… cycles of vengeance …
“Oresteia” refers to Aeschylus’ trilogy about the chain of vengeance murders in the House of Atreus — House as in “noble family who live in the palace”. Classic Stage begins their Oresteia with Aeschylus’ Agamemnon, moving to Sophocles’ Elektra for part two, and Euripides’ Orestes for part three. How often does one have the chance to see together three great Greek tragedies fully produced! This is an ambitious project, and worthwhile for bringing these exciting and profound works to new audiences. This production has excellent qualities, including Anne Carson’s naturalistic but intense translations and some peaks of acting, though some aspects are less satisfying.
… Agamemnon …
In Aeschylus’ play, the Greek leader in the Trojan War, Agamemnon, returns home to Argos where he, and his captive concubine, Cassandra, are soon murdered by his wife, Klytaimnestra. This is a vengeance killing: the Greeks sailing to Troy had found themselves becalmed and Agamemnon, in search of a favorable wind had sacrificed their daughter, Iphigenaia, to the gods.
After seeing this production, it’s hard to imagine anyone but Stephanie Roth Haberle in the role of Klytaimnestra: she has a strong and richly inflected voice, and with her tall and exceedingly narrow form and in her blood red dress she seems the very embodiment of a sharp-edged weapon. As Agamemnon, though, Steve Mellor opts for a casual hands in his pocket effect and doesn’t project his voice; perhaps this is intended to deconstruct a cliche of the proud and triumphant ruler, but Agamemnon a wimp? Cassandra screams and gyrates but does not reach the character’s emotional depth. In general, throughout this production the actors seem to be straining for effect, notable exceptions being in the magnificent performances of Haberle as Klytaimnestra and Annika Boras as Elektra.
The versatile, red stained plywood backdrop for all three plays evokes the bloody constant in this House. During Agamemnon, though, the set was pulled forward blocking sight of the stage to those sitting on the sides, the explanation being that this was “alternative seating”; it struck me and others as less than respectful to those stuck in the alternate seats.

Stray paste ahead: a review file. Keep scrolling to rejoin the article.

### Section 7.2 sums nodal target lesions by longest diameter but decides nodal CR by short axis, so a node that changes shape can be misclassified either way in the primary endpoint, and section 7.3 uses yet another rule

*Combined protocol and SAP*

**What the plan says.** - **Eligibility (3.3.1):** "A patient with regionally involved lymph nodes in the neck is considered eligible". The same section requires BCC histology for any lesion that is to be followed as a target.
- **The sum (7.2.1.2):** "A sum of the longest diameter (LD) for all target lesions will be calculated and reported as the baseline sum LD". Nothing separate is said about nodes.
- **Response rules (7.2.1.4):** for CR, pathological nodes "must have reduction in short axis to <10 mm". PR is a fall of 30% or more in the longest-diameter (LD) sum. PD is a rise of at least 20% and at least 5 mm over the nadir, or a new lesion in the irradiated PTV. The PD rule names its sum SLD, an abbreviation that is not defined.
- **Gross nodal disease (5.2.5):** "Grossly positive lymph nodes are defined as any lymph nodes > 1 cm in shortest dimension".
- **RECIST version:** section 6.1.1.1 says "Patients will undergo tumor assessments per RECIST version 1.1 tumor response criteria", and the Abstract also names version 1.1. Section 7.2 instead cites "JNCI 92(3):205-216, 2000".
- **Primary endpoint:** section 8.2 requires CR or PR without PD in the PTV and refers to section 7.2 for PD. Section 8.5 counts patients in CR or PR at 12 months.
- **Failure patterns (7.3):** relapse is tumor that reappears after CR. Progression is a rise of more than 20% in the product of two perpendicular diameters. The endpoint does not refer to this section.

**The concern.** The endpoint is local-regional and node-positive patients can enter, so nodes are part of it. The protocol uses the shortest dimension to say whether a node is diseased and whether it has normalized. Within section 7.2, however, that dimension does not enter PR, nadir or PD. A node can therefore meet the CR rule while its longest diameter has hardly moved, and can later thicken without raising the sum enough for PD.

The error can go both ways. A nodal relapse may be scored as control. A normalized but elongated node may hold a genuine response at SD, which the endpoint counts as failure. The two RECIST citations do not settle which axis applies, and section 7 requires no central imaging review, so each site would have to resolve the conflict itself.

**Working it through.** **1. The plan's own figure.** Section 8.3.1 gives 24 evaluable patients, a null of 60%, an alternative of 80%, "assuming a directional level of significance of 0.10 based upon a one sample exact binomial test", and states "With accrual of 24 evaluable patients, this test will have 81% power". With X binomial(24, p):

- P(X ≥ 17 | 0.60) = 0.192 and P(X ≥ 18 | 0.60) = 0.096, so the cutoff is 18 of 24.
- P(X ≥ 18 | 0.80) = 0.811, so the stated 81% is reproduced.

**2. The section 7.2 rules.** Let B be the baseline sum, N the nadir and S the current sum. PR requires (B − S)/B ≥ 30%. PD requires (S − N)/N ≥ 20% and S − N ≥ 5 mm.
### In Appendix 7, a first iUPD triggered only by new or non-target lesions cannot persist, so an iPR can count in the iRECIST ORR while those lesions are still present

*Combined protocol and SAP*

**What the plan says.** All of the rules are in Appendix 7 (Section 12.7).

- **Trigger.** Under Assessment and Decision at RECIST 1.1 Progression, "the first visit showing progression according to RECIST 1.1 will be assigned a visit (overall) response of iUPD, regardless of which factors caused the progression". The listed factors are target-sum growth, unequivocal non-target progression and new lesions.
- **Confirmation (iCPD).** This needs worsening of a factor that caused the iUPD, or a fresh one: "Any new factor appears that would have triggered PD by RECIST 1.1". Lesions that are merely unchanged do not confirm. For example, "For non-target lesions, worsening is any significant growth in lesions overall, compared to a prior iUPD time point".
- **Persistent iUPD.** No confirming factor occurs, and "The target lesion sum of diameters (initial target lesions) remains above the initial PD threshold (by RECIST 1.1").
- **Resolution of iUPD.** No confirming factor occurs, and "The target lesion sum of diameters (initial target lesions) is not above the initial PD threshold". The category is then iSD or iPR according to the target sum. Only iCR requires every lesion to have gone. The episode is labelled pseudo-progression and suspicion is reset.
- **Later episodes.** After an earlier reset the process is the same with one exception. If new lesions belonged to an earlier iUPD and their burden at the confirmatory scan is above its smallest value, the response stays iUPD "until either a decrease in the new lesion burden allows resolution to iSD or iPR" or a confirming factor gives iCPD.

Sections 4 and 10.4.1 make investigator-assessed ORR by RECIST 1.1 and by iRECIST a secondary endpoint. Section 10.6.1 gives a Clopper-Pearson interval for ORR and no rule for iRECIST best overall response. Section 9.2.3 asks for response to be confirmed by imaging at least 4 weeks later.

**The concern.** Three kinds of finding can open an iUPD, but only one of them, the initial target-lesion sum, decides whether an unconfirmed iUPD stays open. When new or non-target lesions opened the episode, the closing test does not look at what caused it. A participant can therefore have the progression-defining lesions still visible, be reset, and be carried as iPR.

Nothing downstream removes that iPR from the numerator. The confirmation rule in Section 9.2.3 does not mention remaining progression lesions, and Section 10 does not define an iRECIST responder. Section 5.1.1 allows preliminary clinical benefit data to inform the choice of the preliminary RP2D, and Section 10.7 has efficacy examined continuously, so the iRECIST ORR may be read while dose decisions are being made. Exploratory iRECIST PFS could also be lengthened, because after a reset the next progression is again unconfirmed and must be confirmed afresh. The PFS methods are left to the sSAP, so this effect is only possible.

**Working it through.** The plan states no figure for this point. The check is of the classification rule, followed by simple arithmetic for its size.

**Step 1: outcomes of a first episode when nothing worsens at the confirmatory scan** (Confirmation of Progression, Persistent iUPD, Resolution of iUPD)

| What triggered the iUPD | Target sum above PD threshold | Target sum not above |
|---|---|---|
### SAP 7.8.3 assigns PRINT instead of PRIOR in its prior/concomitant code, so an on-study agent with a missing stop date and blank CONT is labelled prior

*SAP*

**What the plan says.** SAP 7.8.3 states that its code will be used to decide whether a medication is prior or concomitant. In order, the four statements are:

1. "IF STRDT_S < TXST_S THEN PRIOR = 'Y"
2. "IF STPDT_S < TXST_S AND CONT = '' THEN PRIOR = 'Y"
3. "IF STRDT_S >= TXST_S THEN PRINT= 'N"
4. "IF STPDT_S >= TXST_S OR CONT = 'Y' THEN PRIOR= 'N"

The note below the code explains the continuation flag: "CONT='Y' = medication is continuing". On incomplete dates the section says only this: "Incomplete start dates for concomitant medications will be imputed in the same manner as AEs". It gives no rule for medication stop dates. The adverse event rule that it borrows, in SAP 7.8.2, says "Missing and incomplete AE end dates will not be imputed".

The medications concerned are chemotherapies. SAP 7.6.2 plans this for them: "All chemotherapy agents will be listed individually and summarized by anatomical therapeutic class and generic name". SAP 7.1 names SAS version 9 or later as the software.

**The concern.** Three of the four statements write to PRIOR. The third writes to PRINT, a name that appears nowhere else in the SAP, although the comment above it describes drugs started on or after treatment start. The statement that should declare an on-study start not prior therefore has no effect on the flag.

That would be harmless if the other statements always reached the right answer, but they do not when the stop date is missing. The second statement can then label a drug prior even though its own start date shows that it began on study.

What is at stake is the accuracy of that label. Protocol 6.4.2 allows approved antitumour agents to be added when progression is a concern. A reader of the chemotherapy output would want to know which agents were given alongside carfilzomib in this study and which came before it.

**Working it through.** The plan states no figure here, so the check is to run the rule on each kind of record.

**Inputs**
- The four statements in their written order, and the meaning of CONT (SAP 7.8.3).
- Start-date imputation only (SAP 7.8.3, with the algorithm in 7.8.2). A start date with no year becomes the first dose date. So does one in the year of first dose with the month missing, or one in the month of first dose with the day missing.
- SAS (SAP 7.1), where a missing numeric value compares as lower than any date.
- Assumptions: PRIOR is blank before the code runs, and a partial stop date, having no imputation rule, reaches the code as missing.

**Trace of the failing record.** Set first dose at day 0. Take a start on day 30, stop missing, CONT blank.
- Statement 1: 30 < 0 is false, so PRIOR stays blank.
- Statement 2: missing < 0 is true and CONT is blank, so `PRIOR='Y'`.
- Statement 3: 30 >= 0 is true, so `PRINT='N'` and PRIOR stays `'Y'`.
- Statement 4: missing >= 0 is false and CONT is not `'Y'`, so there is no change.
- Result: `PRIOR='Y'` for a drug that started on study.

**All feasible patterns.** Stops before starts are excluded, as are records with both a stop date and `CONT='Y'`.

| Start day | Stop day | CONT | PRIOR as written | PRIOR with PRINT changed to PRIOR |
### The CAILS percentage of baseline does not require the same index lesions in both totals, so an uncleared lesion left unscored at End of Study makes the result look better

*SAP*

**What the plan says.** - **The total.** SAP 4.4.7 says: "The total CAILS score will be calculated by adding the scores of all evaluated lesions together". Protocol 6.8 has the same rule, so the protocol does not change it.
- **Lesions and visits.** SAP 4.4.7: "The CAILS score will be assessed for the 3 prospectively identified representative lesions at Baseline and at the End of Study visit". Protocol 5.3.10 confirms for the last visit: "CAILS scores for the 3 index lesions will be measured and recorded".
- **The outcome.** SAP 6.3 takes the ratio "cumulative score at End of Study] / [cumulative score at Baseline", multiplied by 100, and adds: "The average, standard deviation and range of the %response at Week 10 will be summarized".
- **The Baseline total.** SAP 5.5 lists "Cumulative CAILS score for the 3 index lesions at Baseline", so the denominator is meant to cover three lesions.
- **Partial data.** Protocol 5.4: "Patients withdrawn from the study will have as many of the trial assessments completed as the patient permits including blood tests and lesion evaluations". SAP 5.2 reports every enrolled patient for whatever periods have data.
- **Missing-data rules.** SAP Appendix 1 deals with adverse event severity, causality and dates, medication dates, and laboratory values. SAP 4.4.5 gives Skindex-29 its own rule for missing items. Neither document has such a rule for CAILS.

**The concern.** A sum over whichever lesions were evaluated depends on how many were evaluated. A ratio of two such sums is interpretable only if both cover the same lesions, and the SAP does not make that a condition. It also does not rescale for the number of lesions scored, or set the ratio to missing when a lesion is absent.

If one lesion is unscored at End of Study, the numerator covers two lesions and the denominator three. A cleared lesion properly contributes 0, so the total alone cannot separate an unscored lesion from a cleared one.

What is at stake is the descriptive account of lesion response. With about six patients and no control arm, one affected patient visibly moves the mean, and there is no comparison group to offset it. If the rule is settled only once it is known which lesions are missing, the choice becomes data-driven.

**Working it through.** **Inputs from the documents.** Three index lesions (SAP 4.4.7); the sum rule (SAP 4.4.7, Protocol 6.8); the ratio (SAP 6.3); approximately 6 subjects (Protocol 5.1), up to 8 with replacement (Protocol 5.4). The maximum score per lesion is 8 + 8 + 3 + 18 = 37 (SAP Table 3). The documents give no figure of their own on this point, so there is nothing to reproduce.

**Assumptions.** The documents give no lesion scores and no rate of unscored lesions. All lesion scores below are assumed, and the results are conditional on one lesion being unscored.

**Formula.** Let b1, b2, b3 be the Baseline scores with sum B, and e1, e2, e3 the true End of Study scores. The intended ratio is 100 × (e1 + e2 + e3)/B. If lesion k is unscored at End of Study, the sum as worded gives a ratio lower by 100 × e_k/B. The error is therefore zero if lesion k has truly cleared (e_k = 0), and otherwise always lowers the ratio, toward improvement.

… Elektra …
In Sophocles’ Electra, Orestes, the son of Klytaimnestra and Agamemnon, returns from exile and kills his mother in vengeance for her murder of his father. The straightforward English of Anne Carson’s translation makes the great arguments of this play excitingly immediate. This is also particularly successful among the three plays because the large role of the bitter and uncompromising Elektra is played by an outstanding actor, Annika Boras. If you don’t know Sophocles well, here’s a chance to see the brilliant way he writes hot and building verbal conflicts between two characters whose points of view are totally irreconcilable. The most famous Sophoclean argument is in Antigone (see Pearl Theatre’s Theban Cycle, here below in October) but Elektra’s arguments are equally dazzling. Boras’ sardonic Elektra argues with Haberle’s haughty, frightened Klytaimnestra — great on great. Michi Barall as Elektra’s conventionally minded sister doesn’t have as strong a voice to counter Boras but does well enough to let the playwrights words come through so you can “get” it.
It’s amusing to see the Chorus of “Women of Mycenae” turned into two sunbathing women and a man around the pool, with sunglasses — that’s OK — but on the other hand it’s illogical that these friends and confidants of Elektra are allowed to live the life of Reilly in Klytaimnestra’s palace while she and her paramour, Aigisthos, are hatefully demeaning Elektra herself.
… Orestes …
Even if you know what’s coming, Euripides’ Orestes shocks by its apparent cynicism. The questions of Euripides’ attitudes toward his fellow human beings and the gods is continually — perhaps eternally — debated and the play puts the ambiguities on display. None of the characters, including the god Apollo, is high-minded and there’s no indication of redemption such as one finds in Aeschylus. Mickey Solis plays Orestes as anxiety ridden and deeply depressed — getting out of bed is a challenge. It’s reasonable to interpret Orestes’ pursuit by the Furies in terms of modern psychology (and Euripides is often called “the most modern of the playwrights”) but one needs to keep in mind: only six days have passed since he killed his mother. Give the boy some time! Still, Euripides leaves us feeling that there’s not much peace of mind ahead for this matricide in any event.
A fine and daring aspect of this Orestes was to turn Euripides’ Chorus of Women of Argos, along with Hermione, daughter of Helen of Troy, into singers and musicians. Daring because so little is known about Greek singing, but the choral odes were certainly sung and danced: contemporary melodies, dance and instrumentation, as here, are creative ways to acknowledge what’s unknown while maintaining the pleasures of music. With some of the performers the singing was beautiful and insinuating — new but, yes, pure Euripides — though with others, the singing masked Euripides’ poetry.
Three playwrights — of any epoch — carrying through on a single narrative line is rare and of great interest. There are some rough edges here but the cumulative effect of this Oresteia brings one in touch with the powers of the classical Greek playwrights to move and to provoke thought.
Agamemnon and Elektra are directed by Brian Kulick and Gisela Cardenas, and Orestes is directed by Paul Lazar, and associate directed and choreographed by Annie-B Parson.
An Oresteia plays at Classic Stage in NYC East Village through April 19, 2009. Choices between seeing the three plays on one Sunday (I did) or two on one night and one another.